Language of document : ECLI:EU:C:2019:125

Provisional text

JUDGMENT OF THE COURT (Sixth Chamber)

14 February 2019 (*)

(Reference for a preliminary ruling — Medicinal products for human use — Directive 2001/83/EC — Article 11 — Generic medicinal products — Summary of product characteristics — Exclusion of references referring to indications or dosage forms still covered by patent law at the time when the generic medicine was marketed)

In Case C‑423/17,

REQUEST for a preliminary ruling under Article 267 TFEU from the Gerechtshof Den Haag (Regional Court of Appeal, The Hague, Netherlands), made by decision of 4 July 2017, received at the Court on 13 July 2017, in the proceedings

Staat der Nederlanden

v

Warner-Lambert Company LLC,

THE COURT (Sixth Chamber),

composed of A. Arabadjiev, President of the Second Chamber, acting as President of the Sixth Chamber, C.G. Fernlund (Rapporteur) and S. Rodin, Judges,

Advocate General: J. Kokott,

Registrar: M. Ferreira, Principal Administrator,

having regard to the written procedure and further to the hearing on 14 June 2018,

after considering the observations submitted on behalf of:

–        Warner-Lambert Company LLC, by C. Schoonderbeek, avocate, and by S. Dack, J.A. Dullaart and P. van Schijndel, advocaten,

–        the Netherlands Government, by M. Gijzen and M.K. Bulterman, acting as Agents,

–        the European Commission, by E. Manhaeve and A. Sipos, acting as Agents,

after hearing the Opinion of the Advocate General at the sitting on 4 October 2018,

gives the following

Judgment

1        This request for a preliminary ruling concerns the interpretation of Article 11 and Article 21(3) of Directive 2001/83/EC of the European Parliament and of the Council of 6 November 2001 on the Community code relating to medicinal products for human use (OJ 2001 L 311, p. 67), as amended by Directive 2012/26/EU of the European Parliament and of the Council of 25 October 2012 (OJ 2012 L 299, p. 1) (‘Directive 2001/83’).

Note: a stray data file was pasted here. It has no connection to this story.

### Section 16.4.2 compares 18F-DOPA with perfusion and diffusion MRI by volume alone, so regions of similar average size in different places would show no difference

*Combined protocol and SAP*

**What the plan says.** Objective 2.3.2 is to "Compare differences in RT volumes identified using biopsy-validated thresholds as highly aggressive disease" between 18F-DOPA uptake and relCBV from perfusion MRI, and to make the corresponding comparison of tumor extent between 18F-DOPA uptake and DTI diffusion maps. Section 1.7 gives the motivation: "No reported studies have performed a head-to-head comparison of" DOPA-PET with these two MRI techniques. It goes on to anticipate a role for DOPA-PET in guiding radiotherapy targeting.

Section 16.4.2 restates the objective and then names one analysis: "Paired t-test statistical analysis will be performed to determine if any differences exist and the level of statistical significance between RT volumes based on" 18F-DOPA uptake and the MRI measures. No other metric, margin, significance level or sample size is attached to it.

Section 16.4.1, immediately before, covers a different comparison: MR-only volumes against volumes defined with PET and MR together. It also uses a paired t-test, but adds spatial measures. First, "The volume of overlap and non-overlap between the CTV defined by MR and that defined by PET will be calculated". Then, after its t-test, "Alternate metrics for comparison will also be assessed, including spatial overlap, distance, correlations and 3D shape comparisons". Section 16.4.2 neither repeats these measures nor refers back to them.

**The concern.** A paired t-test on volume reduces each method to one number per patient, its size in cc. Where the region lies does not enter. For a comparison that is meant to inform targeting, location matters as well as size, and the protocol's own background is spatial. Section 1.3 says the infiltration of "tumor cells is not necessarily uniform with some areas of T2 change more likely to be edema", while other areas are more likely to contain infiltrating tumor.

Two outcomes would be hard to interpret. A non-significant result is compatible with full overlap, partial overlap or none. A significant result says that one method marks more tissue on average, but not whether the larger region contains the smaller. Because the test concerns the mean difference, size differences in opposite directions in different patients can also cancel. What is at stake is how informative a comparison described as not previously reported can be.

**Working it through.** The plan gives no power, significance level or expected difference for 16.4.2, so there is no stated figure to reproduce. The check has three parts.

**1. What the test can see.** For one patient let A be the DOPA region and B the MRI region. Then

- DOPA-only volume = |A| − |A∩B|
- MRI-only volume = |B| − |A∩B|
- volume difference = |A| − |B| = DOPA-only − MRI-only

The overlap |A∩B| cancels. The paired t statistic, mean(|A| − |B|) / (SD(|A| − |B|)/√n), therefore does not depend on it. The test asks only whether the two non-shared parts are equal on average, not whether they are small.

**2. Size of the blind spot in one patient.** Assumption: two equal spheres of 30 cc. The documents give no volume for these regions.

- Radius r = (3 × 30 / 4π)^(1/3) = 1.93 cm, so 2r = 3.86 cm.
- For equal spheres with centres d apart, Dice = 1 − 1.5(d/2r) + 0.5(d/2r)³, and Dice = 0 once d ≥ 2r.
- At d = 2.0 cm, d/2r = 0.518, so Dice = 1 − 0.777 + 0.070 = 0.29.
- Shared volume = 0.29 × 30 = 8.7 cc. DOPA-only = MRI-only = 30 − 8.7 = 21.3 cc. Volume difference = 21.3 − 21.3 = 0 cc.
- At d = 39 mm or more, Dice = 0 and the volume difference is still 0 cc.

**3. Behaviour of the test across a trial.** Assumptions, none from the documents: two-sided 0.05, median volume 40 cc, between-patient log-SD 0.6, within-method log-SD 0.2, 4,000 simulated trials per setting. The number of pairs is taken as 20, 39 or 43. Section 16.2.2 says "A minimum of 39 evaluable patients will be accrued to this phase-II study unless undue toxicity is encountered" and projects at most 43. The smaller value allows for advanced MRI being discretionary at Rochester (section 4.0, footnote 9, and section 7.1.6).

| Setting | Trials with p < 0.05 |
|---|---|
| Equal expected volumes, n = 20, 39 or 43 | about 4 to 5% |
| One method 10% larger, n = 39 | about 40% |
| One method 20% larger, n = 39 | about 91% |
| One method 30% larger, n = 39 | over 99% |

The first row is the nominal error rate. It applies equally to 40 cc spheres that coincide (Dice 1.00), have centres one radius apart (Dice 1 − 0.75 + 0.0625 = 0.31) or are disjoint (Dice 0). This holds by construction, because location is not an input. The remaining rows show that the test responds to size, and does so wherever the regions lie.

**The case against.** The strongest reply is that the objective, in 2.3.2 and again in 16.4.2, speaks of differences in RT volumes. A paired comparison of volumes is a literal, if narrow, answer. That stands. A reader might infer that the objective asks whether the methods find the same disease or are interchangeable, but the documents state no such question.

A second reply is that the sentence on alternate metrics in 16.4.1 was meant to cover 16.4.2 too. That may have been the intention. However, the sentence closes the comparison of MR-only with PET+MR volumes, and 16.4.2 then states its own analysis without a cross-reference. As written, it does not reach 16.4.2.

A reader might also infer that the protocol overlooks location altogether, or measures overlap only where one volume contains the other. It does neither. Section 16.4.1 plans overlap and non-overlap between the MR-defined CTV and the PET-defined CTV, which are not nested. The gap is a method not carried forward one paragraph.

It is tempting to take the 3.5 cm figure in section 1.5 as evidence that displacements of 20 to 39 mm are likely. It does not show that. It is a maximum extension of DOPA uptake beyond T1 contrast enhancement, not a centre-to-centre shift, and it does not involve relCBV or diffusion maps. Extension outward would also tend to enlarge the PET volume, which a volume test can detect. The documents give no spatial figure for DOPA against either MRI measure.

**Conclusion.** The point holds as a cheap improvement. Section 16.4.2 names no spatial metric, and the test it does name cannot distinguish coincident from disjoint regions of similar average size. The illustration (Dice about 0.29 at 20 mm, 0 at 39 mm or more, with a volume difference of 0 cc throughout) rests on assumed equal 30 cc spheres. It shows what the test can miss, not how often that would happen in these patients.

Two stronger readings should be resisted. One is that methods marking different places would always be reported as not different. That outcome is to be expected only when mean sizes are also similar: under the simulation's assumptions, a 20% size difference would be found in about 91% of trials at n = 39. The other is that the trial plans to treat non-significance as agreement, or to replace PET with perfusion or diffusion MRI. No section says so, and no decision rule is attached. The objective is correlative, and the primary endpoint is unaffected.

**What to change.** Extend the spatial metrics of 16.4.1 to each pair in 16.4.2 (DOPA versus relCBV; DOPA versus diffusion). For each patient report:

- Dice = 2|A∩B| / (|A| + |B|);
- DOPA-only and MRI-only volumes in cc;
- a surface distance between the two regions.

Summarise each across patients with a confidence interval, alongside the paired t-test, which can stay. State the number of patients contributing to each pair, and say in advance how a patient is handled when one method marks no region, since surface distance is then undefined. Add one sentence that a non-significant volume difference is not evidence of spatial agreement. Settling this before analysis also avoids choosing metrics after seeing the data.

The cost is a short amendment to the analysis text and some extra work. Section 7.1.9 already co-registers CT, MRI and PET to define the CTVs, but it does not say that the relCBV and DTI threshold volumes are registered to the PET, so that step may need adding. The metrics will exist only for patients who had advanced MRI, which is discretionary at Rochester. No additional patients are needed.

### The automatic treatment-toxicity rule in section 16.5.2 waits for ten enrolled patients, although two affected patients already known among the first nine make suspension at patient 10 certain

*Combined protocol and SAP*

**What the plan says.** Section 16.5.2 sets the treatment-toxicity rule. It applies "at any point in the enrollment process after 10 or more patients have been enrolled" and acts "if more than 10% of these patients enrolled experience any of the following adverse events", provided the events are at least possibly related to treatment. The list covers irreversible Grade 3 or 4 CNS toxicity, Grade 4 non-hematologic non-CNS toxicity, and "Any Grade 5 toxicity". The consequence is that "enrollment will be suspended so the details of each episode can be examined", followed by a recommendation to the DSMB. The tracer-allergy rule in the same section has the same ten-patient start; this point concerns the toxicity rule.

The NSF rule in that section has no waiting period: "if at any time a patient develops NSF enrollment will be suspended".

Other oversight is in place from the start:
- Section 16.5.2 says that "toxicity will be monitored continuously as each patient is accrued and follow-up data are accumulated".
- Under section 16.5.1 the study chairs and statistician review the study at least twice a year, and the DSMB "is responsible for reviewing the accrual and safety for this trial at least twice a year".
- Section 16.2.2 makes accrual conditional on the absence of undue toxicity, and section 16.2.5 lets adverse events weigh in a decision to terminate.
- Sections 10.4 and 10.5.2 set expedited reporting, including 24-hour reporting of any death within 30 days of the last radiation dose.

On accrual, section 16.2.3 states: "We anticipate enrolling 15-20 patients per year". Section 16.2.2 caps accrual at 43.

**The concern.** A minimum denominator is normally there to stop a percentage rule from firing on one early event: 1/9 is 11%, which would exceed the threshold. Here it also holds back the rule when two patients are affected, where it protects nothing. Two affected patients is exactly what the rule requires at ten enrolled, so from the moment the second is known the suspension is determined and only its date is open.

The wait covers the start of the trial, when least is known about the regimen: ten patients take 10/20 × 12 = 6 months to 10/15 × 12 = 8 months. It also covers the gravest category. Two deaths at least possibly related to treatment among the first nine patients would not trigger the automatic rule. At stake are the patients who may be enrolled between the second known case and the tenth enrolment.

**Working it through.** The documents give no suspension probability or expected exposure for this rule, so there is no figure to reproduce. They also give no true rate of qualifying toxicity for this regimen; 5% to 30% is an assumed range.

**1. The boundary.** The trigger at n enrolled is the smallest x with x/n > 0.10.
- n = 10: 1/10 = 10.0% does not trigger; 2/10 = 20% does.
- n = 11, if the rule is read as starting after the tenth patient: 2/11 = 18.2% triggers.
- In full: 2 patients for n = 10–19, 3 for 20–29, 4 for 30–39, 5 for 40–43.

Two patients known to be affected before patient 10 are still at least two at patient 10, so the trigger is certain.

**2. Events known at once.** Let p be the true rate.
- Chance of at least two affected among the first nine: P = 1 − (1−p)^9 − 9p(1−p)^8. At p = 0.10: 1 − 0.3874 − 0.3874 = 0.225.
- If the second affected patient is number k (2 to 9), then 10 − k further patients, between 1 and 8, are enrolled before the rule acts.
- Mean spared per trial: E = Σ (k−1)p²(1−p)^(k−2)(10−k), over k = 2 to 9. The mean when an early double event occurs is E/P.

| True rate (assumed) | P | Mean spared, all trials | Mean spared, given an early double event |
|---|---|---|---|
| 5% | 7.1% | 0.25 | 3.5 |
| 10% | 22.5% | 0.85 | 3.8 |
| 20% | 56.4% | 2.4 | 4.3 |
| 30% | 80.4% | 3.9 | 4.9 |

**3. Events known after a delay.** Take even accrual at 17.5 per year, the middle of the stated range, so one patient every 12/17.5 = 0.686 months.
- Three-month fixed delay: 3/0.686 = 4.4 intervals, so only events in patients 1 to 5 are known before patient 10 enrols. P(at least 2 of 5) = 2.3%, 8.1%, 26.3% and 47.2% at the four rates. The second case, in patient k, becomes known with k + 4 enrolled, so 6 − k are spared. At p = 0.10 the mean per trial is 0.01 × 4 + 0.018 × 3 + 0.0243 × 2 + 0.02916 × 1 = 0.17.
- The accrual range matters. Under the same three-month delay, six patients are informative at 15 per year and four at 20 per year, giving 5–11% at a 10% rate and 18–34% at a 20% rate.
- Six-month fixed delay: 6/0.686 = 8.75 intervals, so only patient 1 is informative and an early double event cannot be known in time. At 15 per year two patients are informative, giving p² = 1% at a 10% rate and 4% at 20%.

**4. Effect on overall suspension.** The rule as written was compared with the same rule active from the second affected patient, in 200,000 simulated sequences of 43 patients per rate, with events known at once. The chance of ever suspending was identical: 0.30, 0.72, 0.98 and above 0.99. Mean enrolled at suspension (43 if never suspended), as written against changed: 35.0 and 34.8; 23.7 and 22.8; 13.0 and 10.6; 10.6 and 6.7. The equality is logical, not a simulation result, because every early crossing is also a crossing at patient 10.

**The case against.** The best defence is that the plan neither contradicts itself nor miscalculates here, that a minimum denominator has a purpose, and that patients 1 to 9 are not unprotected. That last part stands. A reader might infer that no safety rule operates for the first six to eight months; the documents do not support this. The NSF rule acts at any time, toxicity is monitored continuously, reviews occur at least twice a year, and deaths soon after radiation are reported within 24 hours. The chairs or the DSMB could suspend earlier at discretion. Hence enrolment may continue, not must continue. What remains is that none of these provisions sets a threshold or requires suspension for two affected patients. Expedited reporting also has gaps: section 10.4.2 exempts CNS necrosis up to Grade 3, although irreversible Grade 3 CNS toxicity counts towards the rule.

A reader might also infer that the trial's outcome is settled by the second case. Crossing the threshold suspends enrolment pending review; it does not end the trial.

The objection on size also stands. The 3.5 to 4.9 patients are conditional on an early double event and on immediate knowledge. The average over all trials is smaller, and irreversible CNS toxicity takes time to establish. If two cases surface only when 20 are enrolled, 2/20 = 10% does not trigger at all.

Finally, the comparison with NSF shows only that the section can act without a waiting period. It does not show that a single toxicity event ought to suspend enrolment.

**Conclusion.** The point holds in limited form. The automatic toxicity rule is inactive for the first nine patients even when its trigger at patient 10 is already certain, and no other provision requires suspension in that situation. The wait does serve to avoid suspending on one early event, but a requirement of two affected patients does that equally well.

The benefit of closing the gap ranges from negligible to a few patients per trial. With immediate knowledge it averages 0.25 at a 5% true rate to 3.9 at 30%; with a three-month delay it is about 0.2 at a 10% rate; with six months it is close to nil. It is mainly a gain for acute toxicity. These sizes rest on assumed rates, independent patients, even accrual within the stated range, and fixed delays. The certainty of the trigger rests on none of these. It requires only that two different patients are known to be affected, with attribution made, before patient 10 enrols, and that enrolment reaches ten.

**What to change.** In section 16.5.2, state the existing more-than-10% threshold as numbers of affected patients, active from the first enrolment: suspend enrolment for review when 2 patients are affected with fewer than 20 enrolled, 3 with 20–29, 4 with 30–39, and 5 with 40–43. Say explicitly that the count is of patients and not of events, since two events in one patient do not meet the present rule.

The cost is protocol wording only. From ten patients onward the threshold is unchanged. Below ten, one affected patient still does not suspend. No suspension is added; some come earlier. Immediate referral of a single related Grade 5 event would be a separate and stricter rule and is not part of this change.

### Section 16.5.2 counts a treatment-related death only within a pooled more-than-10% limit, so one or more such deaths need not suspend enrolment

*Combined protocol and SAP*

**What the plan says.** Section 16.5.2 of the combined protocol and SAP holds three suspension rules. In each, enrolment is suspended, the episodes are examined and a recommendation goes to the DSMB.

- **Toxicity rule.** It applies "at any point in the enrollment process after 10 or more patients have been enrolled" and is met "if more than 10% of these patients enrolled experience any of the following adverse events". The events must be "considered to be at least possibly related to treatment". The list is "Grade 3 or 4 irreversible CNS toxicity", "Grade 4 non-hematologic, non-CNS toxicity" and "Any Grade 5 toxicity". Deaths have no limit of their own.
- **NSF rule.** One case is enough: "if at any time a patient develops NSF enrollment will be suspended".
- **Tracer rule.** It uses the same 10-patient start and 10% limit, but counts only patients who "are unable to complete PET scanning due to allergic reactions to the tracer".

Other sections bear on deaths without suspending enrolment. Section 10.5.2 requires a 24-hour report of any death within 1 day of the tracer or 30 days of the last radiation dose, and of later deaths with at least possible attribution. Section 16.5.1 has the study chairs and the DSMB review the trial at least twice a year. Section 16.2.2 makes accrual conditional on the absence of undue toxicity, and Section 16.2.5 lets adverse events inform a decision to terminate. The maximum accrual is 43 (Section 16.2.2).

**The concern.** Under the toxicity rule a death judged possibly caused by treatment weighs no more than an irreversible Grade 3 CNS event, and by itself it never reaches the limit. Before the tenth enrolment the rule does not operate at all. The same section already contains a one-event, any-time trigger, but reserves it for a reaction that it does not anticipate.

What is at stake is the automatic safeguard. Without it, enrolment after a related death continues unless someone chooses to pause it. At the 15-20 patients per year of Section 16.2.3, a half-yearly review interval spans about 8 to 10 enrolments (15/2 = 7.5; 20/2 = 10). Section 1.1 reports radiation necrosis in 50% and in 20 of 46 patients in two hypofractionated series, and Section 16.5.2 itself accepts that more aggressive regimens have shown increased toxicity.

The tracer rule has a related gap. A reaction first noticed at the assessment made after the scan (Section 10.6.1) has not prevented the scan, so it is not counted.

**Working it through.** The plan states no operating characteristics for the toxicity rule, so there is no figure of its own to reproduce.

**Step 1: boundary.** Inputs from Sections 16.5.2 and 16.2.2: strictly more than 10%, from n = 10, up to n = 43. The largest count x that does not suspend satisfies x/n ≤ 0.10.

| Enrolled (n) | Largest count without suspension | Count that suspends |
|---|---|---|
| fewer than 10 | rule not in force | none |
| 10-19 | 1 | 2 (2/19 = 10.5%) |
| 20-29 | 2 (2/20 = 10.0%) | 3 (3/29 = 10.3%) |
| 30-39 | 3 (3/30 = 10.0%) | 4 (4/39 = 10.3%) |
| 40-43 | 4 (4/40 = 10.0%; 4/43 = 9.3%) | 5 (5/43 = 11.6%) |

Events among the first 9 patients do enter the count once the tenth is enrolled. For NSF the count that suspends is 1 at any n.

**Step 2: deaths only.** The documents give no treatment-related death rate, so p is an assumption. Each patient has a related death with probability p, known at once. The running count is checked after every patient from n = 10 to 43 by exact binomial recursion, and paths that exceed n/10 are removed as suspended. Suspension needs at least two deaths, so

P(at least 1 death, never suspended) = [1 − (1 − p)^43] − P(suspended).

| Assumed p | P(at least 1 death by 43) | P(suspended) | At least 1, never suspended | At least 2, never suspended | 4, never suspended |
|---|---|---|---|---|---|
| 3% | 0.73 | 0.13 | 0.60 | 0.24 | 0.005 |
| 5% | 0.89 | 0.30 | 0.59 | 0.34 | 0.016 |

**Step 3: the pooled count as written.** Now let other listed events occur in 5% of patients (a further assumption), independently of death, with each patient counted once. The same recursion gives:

2        The request has been made in proceedings between the Staat der Nederlanden (Netherlands State) and Warner-Lambert Company LLC (‘WLC’) concerning the publication of information on the patented uses of a reference medicinal product during the decentralised marketing authorisation procedure for a generic medicinal product provided for in Article 28 of Directive 2001/83.

 Legal context

 Directive 2001/83

3        Article 6(1) of Directive 2001/83 provides:

‘No medicinal product may be placed on the market of a Member State unless a marketing authorisation has been issued by the competent authorities of that Member State in accordance with this Directive or an authorisation has been granted in accordance with Regulation (EC) No 726/2004 [of the European Parliament and of the Council of 31 March 2004 laying down Community procedures for the authorisation and supervision of medicinal products for human and veterinary use and establishing a European Medicines Agency (OJ 2004 L 136, p. 1),] …

When a medicinal product has been granted an initial marketing authorisation in accordance with the first subparagraph, any additional strengths, pharmaceutical forms, administration routes, presentations, as well as any variations and extensions shall also be granted an authorisation in accordance with the first subparagraph or be included in the initial marketing authorisation. All these marketing authorisations shall be considered as belonging to the same global marketing authorisation, in particular for the purpose of the application of Article 10(1).’

4        Article 8(3)(i) and (j) of that directive is worded as follows:

‘The application shall be accompanied by the following particulars and documents, submitted in accordance with Annex I:

(i)       Results of:

–        pharmaceutical (physico-chemical, biological or microbiological) tests,

–        pre-clinical (toxicological and pharmacological) tests,

–        clinical trials;

(j)      A summary, in accordance with Article 11, of the product characteristics, a mock-up of the outer packaging, containing the details provided for in Article 54, and of the immediate packaging of the medicinal product, containing the details provided for in Article 55, together with a package leaflet in accordance with Article 59’.

5        Under Article 10(1) of that directive:

‘By way of derogation from Article 8(3)(i), and without prejudice to the law relating to the protection of industrial and commercial property, the applicant shall not be required to provide the results of pre-clinical tests and of clinical trials if he can demonstrate that the medicinal product is a generic of a reference medicinal product which is or has been authorised under Article 6 for not less than eight years in a Member State or in the Community.

A generic medicinal product authorised pursuant to this provision shall not be placed on the market until ten years have elapsed from the initial authorisation of the reference product.